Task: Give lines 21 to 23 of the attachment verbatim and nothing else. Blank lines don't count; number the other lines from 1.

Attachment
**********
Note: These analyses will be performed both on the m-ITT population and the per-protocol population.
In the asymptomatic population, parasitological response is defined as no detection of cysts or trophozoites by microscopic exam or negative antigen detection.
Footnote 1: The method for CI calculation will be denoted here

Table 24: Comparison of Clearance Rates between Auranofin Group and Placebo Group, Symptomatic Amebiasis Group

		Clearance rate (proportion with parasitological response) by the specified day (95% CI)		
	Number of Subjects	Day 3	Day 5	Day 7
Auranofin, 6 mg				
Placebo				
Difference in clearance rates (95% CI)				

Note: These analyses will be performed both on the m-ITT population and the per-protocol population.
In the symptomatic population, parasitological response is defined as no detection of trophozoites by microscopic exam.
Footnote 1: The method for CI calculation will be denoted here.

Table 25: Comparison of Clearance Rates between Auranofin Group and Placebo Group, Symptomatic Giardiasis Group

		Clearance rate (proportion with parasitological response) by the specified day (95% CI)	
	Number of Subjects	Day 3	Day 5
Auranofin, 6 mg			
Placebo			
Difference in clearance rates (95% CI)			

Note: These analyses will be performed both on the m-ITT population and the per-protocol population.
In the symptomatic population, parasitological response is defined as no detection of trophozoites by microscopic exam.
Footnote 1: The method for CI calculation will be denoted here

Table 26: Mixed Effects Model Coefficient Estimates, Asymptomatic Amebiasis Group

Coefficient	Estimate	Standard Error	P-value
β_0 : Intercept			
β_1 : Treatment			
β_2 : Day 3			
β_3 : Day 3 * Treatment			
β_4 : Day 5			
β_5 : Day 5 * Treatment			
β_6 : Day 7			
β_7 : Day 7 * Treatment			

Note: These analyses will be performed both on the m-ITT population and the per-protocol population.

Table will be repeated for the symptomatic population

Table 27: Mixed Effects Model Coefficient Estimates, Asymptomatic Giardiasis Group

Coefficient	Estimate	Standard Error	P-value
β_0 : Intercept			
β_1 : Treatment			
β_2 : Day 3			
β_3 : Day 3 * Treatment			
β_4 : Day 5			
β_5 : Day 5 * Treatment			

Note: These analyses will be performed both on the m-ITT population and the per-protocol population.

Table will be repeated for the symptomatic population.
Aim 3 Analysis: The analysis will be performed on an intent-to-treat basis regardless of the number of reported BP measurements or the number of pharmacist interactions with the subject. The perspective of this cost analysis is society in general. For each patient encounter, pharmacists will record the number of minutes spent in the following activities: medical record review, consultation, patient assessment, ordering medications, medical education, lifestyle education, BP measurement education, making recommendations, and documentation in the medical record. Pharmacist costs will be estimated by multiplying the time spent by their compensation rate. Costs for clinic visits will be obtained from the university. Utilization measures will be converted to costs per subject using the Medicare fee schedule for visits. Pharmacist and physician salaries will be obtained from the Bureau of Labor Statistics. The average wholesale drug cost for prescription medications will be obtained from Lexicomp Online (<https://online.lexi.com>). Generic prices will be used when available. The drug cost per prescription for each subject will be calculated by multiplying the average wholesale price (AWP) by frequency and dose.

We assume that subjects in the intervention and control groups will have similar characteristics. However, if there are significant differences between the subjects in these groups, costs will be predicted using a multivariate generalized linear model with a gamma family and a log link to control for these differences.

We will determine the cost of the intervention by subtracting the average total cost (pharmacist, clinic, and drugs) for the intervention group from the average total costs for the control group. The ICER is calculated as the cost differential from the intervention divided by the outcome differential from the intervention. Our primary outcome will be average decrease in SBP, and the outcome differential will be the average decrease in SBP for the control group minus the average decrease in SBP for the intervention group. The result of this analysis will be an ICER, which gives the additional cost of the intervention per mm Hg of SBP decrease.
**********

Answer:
Footnote 1: The method for CI calculation will be denoted here

Table 26: Mixed Effects Model Coefficient Estimates, Asymptomatic Amebiasis Group

Coefficient	Estimate	Standard Error	P-value